true..but you eat that 373 days of the year..leave turkey for thanksgiving and Christmas....rest of the year..bring on the Brisket!!!!!

      November 4, 2011 at 11:30 am |
      • Safetyfirst

        It's not Christmas without ham. Turkey can have one day.

        November 4, 2011 at 11:33 am |
      • El Danno

        the other 373 days a year? Where is this planet you call home?

        November 4, 2011 at 11:55 am |
      • ChicagoRob

        lol gueess got to exited about the bacon and slipped a key..hahahahah

        November 4, 2011 at 12:40 pm |
      • Katie@El Danno

        I'm laughing so hard at my desk right now that my boss came and asked me what was so funny. Hilarious!

        November 4, 2011 at 12:43 pm |
  25. Scott

    Oh HELL yes!

    November 4, 2011 at 11:17 am |
  26. Ray

    pretty disgusting!

    November 4, 2011 at 11:15 am |
  27. vegemite

    At my thanksgiving I laways enjoy a delicious vegetarian dinner. no need to kill any animal just for pleasure.

    November 4, 2011 at 11:04 am |
    • Jerv

      I had a tofu "turkey" one year that was pretty darn good.

      November 4, 2011 at 11:07 am |
      • AleeD@Jerv

        Did it look like this one?
        Biggest laugh I had in a long time.

        November 4, 2011 at 12:35 pm |
      • Jerv@AleeD

        Hahahaha! Hilarious! No, actually it was more like a loaf.

        November 4, 2011 at 12:44 pm |
    • IThinkImMe

      So, according to vegan logic, it's ok to kill helpless plants, fruits and vegetables, but not animals? Everything dies, might as well make something tasty out of it.

      November 4, 2011 at 11:17 am |
    • Fiona

      ditto. I've tried to explain the relatives that it's difficult for a vegetarian to participate in a feast where the center of attention is a giant, dead (genetically malformed) bird. They always say there will be lots of vegetables I can eat, but that misses the point ...and then, of course, what passes for vegetables in the typical American Thanksgiving meal is usually cooked-to-death glop. Even back when I ate meat the Thanksgiving gorge fest was repulsive to me. I will be having a light and healthy, vegetarian, grain-based dish this year. We usually incorporate the real traditional foods - corn and squash.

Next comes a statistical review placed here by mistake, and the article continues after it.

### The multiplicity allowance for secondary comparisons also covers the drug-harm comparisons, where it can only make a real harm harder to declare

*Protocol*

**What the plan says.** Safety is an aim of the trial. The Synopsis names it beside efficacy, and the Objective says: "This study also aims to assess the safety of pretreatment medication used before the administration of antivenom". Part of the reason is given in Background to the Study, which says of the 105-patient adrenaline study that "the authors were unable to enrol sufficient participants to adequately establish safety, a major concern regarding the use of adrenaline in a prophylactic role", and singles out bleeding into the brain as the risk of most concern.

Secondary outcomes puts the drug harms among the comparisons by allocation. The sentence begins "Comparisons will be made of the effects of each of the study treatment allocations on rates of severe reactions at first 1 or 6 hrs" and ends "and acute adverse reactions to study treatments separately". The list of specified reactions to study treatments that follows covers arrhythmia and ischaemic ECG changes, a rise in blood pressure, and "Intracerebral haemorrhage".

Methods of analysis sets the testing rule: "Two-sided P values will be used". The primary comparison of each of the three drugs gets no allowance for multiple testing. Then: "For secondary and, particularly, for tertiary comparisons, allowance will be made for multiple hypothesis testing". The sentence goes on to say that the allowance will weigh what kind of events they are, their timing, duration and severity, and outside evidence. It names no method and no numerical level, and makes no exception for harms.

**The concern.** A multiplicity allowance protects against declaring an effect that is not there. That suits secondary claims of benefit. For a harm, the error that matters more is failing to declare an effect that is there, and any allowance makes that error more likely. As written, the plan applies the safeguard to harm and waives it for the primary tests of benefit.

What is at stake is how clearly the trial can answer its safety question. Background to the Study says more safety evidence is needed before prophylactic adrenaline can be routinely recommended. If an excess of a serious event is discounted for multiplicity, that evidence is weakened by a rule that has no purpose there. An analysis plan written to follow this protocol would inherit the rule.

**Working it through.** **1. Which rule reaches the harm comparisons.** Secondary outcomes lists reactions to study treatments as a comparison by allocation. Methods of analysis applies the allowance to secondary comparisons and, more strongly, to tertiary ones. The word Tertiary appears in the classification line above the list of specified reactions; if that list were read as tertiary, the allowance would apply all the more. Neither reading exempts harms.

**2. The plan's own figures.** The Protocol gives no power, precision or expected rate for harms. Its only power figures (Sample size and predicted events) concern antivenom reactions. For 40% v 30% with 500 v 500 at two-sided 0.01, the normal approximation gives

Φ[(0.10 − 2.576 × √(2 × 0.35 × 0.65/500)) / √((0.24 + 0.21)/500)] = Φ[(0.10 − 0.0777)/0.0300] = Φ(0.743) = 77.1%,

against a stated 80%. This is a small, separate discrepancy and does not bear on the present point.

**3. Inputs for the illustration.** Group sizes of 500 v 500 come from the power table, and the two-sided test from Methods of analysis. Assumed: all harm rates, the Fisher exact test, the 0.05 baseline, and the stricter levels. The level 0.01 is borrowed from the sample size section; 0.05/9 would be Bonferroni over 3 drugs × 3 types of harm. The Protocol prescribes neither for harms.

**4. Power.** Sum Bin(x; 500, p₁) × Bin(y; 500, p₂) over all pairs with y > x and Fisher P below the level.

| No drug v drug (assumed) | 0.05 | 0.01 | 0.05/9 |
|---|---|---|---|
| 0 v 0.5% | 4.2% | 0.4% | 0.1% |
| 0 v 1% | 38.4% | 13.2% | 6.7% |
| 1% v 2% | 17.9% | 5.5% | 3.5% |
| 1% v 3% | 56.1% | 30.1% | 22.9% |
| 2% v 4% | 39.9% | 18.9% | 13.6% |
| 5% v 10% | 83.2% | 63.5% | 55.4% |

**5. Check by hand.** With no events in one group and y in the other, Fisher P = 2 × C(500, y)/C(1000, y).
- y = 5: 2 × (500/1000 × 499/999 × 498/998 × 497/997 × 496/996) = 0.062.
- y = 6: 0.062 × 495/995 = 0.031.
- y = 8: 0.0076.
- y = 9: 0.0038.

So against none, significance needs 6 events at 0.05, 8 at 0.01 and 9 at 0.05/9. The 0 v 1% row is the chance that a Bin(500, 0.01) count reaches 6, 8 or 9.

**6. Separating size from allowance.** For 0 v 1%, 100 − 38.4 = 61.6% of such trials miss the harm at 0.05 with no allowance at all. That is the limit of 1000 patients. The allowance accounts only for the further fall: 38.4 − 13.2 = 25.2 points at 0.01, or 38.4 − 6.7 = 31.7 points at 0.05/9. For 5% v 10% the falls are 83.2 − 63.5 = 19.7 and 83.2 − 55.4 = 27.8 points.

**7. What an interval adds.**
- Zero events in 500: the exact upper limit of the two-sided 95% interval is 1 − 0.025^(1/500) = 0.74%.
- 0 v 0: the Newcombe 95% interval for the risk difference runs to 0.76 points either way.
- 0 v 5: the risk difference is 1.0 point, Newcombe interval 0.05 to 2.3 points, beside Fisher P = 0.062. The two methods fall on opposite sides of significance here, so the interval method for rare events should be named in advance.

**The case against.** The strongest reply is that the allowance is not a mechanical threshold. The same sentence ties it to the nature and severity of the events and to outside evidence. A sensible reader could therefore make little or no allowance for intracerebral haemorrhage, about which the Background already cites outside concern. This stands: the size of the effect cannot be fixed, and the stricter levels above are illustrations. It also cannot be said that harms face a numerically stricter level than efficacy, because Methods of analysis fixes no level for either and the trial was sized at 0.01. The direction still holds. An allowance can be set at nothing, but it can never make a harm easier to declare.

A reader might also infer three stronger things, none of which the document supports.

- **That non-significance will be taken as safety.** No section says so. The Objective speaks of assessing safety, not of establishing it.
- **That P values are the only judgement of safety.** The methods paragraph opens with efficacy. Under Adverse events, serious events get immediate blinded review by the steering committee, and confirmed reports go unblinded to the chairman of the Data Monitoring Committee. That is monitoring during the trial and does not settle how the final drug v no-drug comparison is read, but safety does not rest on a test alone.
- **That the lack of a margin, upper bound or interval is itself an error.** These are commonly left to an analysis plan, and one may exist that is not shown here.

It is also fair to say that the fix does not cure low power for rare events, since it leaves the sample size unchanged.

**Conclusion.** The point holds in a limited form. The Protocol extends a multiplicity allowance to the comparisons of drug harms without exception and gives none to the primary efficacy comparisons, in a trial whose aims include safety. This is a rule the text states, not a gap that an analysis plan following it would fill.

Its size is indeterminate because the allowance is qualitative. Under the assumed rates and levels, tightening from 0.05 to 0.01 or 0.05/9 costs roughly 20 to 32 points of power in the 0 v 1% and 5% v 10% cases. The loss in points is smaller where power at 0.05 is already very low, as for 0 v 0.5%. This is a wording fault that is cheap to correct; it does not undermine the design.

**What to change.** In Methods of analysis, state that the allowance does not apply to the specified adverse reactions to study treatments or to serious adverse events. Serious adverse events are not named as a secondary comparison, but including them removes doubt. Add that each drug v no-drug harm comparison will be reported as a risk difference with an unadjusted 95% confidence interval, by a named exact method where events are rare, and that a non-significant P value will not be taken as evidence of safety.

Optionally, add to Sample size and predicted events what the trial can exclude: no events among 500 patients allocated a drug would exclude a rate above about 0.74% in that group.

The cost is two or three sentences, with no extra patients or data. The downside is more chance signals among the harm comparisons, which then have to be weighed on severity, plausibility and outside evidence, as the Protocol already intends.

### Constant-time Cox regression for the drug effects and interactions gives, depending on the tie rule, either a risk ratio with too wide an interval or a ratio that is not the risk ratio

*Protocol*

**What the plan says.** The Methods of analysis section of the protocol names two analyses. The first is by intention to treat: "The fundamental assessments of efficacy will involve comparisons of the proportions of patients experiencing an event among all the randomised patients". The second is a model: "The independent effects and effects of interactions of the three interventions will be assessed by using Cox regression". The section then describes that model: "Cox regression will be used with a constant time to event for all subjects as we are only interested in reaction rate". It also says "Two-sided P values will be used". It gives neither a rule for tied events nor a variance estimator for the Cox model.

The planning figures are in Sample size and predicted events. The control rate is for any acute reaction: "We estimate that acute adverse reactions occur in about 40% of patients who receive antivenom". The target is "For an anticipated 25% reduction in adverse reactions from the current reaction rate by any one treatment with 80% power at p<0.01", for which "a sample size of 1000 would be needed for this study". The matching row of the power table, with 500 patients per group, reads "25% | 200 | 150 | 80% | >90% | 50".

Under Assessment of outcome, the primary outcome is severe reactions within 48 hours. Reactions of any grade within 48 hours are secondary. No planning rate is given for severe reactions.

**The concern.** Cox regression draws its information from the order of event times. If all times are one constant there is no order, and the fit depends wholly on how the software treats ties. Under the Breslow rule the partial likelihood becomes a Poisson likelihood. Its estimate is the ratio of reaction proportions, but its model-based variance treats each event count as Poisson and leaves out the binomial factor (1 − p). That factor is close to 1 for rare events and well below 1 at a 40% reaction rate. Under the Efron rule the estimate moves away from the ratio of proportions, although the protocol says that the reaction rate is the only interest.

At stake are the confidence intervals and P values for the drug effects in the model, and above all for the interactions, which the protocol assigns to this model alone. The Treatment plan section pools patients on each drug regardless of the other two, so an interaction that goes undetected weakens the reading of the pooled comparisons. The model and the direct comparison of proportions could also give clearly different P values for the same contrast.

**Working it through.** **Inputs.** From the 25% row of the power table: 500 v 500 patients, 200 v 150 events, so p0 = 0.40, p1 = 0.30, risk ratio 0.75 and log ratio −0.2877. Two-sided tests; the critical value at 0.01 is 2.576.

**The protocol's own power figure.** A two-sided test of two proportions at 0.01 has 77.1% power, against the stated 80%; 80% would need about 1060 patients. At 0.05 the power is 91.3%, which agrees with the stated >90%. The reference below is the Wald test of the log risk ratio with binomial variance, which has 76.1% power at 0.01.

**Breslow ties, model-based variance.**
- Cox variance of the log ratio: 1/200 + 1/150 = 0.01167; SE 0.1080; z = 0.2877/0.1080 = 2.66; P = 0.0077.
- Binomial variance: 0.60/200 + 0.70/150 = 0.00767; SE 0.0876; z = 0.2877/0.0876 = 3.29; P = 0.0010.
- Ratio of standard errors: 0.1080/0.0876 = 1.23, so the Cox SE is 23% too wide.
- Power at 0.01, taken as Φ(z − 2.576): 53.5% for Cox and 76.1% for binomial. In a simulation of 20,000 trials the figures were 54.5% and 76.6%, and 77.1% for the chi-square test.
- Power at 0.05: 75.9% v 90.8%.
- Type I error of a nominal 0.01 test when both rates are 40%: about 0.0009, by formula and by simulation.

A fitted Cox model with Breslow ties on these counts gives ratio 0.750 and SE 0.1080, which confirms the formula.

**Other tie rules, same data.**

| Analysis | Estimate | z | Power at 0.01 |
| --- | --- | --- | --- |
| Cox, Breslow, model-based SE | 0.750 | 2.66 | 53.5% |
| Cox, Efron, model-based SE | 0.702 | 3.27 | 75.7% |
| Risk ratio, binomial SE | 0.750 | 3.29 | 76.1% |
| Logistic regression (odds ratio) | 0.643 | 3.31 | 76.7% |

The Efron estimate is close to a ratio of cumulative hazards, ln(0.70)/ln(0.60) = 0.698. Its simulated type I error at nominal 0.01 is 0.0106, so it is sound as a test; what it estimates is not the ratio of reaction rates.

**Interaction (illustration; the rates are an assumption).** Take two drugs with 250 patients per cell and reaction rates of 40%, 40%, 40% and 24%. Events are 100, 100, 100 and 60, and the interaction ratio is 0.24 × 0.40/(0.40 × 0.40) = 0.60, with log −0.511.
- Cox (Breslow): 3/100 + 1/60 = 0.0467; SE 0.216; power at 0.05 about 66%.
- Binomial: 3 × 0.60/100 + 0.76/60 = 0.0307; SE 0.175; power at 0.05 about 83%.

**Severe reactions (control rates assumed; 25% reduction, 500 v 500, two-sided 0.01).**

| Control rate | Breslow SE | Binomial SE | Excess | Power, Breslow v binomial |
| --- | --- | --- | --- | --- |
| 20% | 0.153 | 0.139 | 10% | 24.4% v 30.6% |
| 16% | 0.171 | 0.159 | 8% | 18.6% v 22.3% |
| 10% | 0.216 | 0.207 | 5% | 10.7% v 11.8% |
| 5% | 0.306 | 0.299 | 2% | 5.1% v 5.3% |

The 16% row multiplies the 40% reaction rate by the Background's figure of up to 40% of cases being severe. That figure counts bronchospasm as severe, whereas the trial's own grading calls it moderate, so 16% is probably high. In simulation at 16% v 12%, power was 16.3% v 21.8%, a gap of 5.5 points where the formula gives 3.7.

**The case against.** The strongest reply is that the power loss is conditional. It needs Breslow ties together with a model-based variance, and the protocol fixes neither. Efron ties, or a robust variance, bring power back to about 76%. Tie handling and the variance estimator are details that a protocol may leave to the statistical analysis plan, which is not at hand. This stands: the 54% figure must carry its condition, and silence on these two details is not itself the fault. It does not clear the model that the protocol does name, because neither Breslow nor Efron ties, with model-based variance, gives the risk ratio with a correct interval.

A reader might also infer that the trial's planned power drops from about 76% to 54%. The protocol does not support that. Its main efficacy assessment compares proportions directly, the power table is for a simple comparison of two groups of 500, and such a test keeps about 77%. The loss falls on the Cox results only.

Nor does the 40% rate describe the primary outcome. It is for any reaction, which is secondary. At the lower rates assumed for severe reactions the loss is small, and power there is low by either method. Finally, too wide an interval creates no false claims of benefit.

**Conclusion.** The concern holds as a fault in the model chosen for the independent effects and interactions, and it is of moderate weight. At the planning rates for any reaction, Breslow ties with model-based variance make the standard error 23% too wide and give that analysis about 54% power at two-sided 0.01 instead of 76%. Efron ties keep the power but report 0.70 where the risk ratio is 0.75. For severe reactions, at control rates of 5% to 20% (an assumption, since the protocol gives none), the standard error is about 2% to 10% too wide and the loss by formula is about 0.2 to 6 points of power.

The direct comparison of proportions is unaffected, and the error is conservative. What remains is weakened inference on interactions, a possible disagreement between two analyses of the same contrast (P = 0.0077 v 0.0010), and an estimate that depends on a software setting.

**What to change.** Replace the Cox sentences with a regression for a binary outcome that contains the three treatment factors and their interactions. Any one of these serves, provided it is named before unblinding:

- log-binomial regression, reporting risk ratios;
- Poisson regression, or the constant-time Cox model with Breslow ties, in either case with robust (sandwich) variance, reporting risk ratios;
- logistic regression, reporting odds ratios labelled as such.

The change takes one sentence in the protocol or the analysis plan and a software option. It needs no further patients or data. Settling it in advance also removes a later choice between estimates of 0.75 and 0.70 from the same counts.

November 4, 2011 at 11:17 am |
    • ChicagoRob

      trust me your vegetable crops kill as much if not more wildlife then that turkey..of course it is always funny that vegetarians actually kill the cute fluffy ones that live in the wild..at least us meat eaters grwo our animals for one reason..to eat them.....you guys just pay farmers to chop up the little furry bunny rabbit babies in their sweet little burrows..you monsters!!!!!!

      November 4, 2011 at 11:23 am |
    • Andrew

      Fiona, are you saying you are uncomfortable going to Thanksgiving feasts because you're a vegetarian...? Do you expect everyone else to change their diet and tradition for your comfort, or do you just avoid socializing with meat eaters?

      November 4, 2011 at 11:24 am |
    • JuLowe Hinty

      It has also been scientifically proven, and the data confirmed, that plants have feelings both of positive and negative. Plants have fear responses as well. It is time for you vegetarians to open minds and evolve. Life feeds on Life. PERIOD.

      November 4, 2011 at 11:31 am |
      • ChicagoRob

        geeze JuLowe..i was about to go cut my lawn..wtf..that's got to terrify the little grass......

        November 4, 2011 at 11:34 am |
      • Pastor KImmeyourmoney

        Hmm, never heard of that. Gotta google that on the internets and see what I see.

        November 4, 2011 at 11:36 am |
    • Michael

      Have you ever heard a carrot scream when you grated it? Not a pretty sound.

      November 4, 2011 at 11:34 am |
      • Jokersmoker

        I couldn't hear it over my own screaming when I scraped my knuckles on the grater.

        November 4, 2011 at 11:57 am |
    • Fiona

      Oh, Andrew, put a cork in it. I decline invitations to meat fests because the sight and smell of meat (and the gluttons scarfing it down) makes me gag. What the hel* would I expect anyone to change their eating habits to suit my tastes? You are assigning your own selfish mode of thinking to me. My point is that meat people just don't get how repulsive the standard Thanksgiving meal is for a true vegetarian or vegan. The smells, the sounds, the gluttony. The joy of sharing a meal together with family. In my long experience that is more Hallmark-card fiction than fact. There is a reason so many movies have been made about disastrous holiday gatherings. Tension and turkey. Yum, yum.